My bad or how learning from mistakes is a joyous thing

The Wind Blows

I am trying.

Nothing would be easier right now than to say in my comfort zone and doing what I know. After years of shooting color landscapes during the early and foggiest parts of the day it is time for a change. Too many landscape photographers looking the same has given me a gentle nudge to move on.

The Formatt-Hitech filter that I blogged about has still not arrived from the United Kingdom. As you recall the filter, my second of this type was horribly flawed. Half of the image was out of focus.

I had wanted to do some more long exposures earlier today. The skies seemed right and there was a terrific wind blowing from the west so I convinced one of my daughters on break from university to make the short trip out of town.

Because I did not yet have my 16 stop neutral density filter in my hands I did the next best thing or so I thought I piggy backed a Tiffen 10 stop neutral density filter with a Marumi 8 stop variable density filter. The images came out sharp, the ones where the camera wasn’t shaken by the wind that was but there were some other weird things going on.

All of my photos had a strange red/magenta cast to them. The highlights in the sky were pink and the ground was a bright red. I had to check to see that I hadn’t accidentally used my camera body converted for infrared the colors were so off. There was also a dark streak down the middle of the frame kind of the opposite of vignetting.

After having discarded the images where the tripod had been blown by the wind I was left with THREE photos to use. The image was converted to black and white. Almost immediately things started to look better. I am not sure that I could have used the image as a color one if I had wanted to so bad was the red/magenta cast.

What you see in the upper clouds is the result of the wind blowing fiercely from my back towards the grain bins. I had some beautiful skies when shooting into the wind but those ended up being the ones ruined by tripod movement.

So what did I learn today besides a lesson in frustration?

I learned that stacking my two neutral density filters isn’t a good thing. It is also a good idea to weigh the tripod down with a heavy weight when the winds are so strong. The shakey image wasn’t visible on the back of my camera display. It was only at home on the computer that it became apparent how bad the shake was.

A few mistakes today that haven’t discouraged me today. Mistakes that serve to motivate and make me a better photographer. If you aren’t making any mistakes you are playing too safe and that is never a good thing.

Hopefully the replacement filter makes it here soon and is not flawed because I am looking forward to taking a few days trip around the province and into the next with the intent of trying out some more new ideas.

As always happy shooting,

Dan

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~ by Dan Jurak on April 30, 2015.

7 Responses to “My bad or how learning from mistakes is a joyous thing”

  1. Wow. What exposure times you have used? Suppose, the combination of your two filters is equivalent to a 16-stop filter. This mens reducing the amount of light reaching the sensor by a factor of 2^16 = 65536. So, if without filter you would need, say, 1 sec exposure time then you would have to expose for over 65000 seconds, i.e. for 18 hours, with the filter. Is your daughter dedication to you so admirable or my math is wrong? What about the noise?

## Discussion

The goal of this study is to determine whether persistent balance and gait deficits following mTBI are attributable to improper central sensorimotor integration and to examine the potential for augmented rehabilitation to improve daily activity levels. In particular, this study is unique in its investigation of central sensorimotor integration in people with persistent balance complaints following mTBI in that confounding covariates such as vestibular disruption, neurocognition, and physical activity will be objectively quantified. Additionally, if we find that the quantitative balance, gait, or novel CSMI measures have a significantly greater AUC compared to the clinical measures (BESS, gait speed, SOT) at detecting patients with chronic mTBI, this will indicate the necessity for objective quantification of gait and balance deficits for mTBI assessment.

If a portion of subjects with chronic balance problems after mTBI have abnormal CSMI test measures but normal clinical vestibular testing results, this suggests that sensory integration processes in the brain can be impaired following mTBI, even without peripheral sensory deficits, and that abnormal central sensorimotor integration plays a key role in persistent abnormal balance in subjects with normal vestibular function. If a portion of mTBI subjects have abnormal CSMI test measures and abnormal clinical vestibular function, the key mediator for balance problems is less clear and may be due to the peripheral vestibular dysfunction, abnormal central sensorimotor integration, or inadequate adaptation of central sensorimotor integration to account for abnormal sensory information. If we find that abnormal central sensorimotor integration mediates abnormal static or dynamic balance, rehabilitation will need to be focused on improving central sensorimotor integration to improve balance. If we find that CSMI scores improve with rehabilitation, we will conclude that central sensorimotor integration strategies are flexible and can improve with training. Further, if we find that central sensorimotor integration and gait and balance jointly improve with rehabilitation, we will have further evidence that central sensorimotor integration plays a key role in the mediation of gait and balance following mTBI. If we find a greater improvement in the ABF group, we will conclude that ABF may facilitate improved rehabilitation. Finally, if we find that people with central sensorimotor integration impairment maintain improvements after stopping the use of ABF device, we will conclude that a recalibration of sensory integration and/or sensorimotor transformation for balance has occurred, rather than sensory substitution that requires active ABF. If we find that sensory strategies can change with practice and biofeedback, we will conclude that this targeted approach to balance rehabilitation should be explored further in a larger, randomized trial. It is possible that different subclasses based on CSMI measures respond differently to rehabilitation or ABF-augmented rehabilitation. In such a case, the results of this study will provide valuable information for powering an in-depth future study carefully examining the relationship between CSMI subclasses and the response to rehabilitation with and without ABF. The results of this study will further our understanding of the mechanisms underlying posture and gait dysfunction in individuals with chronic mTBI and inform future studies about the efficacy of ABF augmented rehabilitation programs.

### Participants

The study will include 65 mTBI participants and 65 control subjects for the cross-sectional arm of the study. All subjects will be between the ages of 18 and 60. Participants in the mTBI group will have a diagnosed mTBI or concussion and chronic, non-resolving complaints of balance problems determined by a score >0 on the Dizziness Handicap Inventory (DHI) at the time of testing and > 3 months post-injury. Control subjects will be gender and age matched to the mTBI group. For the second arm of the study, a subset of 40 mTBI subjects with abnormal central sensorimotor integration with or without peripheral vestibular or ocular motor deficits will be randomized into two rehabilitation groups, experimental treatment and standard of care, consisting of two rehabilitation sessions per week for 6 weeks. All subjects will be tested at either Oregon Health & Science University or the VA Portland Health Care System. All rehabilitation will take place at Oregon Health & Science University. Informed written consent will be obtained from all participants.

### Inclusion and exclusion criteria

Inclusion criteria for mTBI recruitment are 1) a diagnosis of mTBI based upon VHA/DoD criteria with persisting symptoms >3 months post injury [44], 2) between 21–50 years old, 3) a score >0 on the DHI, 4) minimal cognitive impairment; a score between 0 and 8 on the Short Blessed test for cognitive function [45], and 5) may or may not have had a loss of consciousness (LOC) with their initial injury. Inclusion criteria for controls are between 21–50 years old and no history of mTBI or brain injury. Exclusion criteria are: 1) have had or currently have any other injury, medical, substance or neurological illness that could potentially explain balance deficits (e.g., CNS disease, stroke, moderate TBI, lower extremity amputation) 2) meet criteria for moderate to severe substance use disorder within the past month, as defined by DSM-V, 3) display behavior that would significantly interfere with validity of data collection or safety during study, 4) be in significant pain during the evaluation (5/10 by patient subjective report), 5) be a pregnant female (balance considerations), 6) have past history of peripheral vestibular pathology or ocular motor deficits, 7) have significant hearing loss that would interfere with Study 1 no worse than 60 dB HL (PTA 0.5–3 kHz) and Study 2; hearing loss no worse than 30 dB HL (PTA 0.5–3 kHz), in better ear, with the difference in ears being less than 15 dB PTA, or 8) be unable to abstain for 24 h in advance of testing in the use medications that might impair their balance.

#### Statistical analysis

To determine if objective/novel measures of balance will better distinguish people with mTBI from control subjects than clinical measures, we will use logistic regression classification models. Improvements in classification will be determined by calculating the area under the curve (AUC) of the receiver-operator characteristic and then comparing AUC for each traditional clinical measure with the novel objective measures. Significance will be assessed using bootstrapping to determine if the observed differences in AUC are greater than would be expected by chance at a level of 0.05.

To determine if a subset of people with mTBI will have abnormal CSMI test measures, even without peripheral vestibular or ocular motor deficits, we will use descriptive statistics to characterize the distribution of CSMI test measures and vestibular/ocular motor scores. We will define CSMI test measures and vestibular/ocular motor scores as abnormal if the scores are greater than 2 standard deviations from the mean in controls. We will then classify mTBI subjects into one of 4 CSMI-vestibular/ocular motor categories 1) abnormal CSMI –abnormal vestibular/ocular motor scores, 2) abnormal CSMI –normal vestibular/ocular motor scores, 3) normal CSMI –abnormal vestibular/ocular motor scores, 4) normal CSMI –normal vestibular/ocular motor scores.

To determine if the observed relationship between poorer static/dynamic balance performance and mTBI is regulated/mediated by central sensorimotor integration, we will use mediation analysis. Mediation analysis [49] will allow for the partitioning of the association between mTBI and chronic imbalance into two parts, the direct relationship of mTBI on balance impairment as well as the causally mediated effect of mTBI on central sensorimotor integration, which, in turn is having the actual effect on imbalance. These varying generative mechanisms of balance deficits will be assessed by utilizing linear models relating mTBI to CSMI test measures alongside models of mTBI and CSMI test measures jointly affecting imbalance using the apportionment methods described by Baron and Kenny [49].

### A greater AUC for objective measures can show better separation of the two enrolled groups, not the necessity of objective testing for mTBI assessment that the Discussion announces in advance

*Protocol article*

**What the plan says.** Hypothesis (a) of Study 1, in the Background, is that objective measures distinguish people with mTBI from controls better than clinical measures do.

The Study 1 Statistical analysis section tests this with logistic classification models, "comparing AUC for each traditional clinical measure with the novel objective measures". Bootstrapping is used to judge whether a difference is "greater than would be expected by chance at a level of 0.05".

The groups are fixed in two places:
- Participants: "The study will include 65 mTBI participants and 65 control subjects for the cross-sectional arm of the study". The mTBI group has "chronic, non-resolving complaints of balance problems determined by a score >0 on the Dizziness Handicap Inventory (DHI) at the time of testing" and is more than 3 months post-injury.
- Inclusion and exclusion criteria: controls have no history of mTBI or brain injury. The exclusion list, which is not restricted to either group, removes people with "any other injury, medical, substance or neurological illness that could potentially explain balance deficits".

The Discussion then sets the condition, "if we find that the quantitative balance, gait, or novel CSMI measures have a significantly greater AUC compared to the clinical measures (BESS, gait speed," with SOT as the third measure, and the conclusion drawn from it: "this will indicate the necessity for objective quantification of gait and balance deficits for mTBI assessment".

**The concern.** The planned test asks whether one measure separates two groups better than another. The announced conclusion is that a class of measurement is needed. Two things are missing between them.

I suspect that the colour cast problem might be caused by the fact that for such long exposures the “black” tint of the filter glass is really not black. There is also a possibility that the ambient light is affected by the light pollution at night and the clouds might reflect down lights of distant cities, which your eye would not be able to detect. Another factor is that the filters might slightly polarize the light which they pass through and stacking two polarizers (with not perfectly controlled uniformity of polarization across the filters’ surfaces) might lead to vigneting, banding, etc.

  2. Hi Zbigniew, exposures today were f8 @ 6 minutes @ 100 ISO. That is normal for daylight and a 16 stop ND filter. Noise on my Nikon isn’t a problem at least not noise in the traditional sense. At 1:1 there is the occasional white speck that is smaller than regular noise. I have read of other Nikon D800 and D800E long exposure photographers getting similar artifacts. Might be because the sensor is heating up? I dunno but the white spots are minimal and not a real concern.

    I think that you are right about the color cast and the filter not being a true black. That and the combination of the variable neutral density filter does funny things. Each filter by itself is fine but stacked and things go wonky.

    Dan

  3. My guess is that the dark line in the centre is from the variable nd filter. It’s made of a pair of polarizers, so it often leaves big dark X-shapes in the sky on wider lenses. As for the magenta cast, are you shooting with auto-whitebalance? With so little light to guess from, your camera probably just made a weird choice

  4. Alan, you are probably right about the banding. As to the color, that is a weird one. I shoot everything RAW and suspect that the filters are actually filtering out a fair bit of infrared and leaving the pink cast.

    Because I had intended to process as a black and white it isn’t an issue for me.

    Dan

  5. Hi Dan. I do not know why I thought that this was a night time photo. It certainly makes such an impression. Very dramatic, and beautiful.
    A note to Alan P: nice to hear from someone from my long forgotten past; all the best to you.

  6. They’re not counted as mistakes if you learn from them.

  7. Wow! Superb!

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